On Writing: Educating Myself on Diversity in Fiction

Diversity Mask from the ArtWorkers exhibition at the George A. Spiva Center for the Arts in Joplin, Missouri. See license here.

Diversity Mask from the ArtWorkers exhibition at the George A. Spiva Center for the Arts in Joplin, Missouri. CC by 2.0.

Lately, I’ve been thinking a lot about diversity in genre fiction – where to find it, how to write it, and what it means. In my own writing, I aim to include people of diverse backgrounds and histories, whether cultural, racial, sexual or otherwise, but like many authors, I worry about whether I’m “doing diversity right”.

I worry that I will create stereotypes and tropes (commonly occurring devices) through ignorance, even as I try to avoid them, since diversity in fiction necessarily calls for writing about people whose cultures are foreign to me and whose experiences I haven’t shared. But I also don’t want to not include those characters just for fear of getting them wrong.

So what am I doing about it?

Well, first and foremost, I’ve been researching. I’ve been reading articles, essays, and blog posts for months, trying to understand different points of view and how my own contribution to the written word can impact the world around me. I’ve been learning about what differentiates an innocent trope, such as “robots” or “time travel” in science fiction, from the harmful – like the “Magical Negro”, a cliché in which a person of color with supernatural powers, wisdom, or insight appears for the sole purpose of helping a white character.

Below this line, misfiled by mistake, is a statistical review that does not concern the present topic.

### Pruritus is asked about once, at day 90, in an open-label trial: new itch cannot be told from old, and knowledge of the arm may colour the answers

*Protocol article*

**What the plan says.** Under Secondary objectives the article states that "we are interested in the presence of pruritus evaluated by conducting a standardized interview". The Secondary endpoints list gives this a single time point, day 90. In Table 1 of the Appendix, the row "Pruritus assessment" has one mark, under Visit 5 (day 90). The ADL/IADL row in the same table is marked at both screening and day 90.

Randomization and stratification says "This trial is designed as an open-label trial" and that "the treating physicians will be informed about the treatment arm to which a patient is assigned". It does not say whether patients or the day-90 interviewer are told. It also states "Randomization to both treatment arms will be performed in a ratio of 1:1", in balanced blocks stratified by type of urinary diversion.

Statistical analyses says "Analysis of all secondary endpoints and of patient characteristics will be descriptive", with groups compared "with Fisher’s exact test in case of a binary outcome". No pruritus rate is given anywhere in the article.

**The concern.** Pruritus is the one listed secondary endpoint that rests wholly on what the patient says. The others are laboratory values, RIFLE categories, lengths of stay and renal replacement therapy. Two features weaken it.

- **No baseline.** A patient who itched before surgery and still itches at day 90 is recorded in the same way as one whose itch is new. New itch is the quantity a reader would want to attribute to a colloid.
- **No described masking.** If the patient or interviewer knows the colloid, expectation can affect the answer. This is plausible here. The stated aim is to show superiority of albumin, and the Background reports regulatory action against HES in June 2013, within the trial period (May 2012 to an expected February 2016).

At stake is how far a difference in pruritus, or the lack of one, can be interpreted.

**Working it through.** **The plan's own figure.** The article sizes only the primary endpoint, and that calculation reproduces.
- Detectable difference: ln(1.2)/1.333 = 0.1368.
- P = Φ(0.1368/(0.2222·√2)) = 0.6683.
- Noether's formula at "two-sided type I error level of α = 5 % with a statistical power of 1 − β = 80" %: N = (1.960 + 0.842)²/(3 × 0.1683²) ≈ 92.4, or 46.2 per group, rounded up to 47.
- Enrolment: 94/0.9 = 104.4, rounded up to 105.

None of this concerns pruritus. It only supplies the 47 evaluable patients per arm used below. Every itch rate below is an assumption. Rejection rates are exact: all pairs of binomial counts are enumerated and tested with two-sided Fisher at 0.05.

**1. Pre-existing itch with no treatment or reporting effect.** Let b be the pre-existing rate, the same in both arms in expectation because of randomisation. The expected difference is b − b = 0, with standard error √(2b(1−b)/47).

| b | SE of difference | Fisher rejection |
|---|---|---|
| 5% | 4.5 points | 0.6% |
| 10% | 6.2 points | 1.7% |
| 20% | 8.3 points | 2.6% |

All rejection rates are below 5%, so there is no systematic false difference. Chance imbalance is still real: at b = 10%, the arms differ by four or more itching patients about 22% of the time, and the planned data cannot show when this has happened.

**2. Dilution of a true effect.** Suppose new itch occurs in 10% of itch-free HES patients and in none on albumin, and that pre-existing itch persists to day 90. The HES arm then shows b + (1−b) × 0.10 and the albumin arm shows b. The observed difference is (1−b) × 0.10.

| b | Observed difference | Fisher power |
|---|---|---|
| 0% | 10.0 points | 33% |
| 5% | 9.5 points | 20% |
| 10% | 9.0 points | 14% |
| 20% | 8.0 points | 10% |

Although I had seen this character over and over, it wasn’t until recently that I really became aware of it in the media I consume. According to Wikipedia, “critics use the word “negro” because it is considered archaic, and usually offensive, in modern English. This underlines their message that a “magical black character” who goes around selflessly helping white people is a throwback to stereotypes such as the “Sambo” or “Noble savage””*.

After reviewing this list of Magical Negro occurrences in fiction (which is far from exhaustive), I realized that not only had I been consuming the trope for years, I’d been buying into it without thinking. And so do a lot of really wonderful, well-intentioned readers and writers. As Nnedi Okorafor-Mbachu points out in her 2004 Strange Horizons article “Stephen King’s Super-Duper Magical Negroes”, my own favorite author’s frequent use of the Magical Negro may be problematic, but it doesn’t make him a racist.

Nor is the problem of the Magical Negro inherent any time a black character commits an act of self-sacrifice for the good of a white character. Rather, per Okorafor-Mbachu, “[the] problem becomes apparent when viewed in context: 1) The fact that this character is typically the only (or one of very few) black character[s] in the story. 2) The history of slavery and subsequent race relations in the United States, and the world. 3) The Magical Negro’s low position in life.”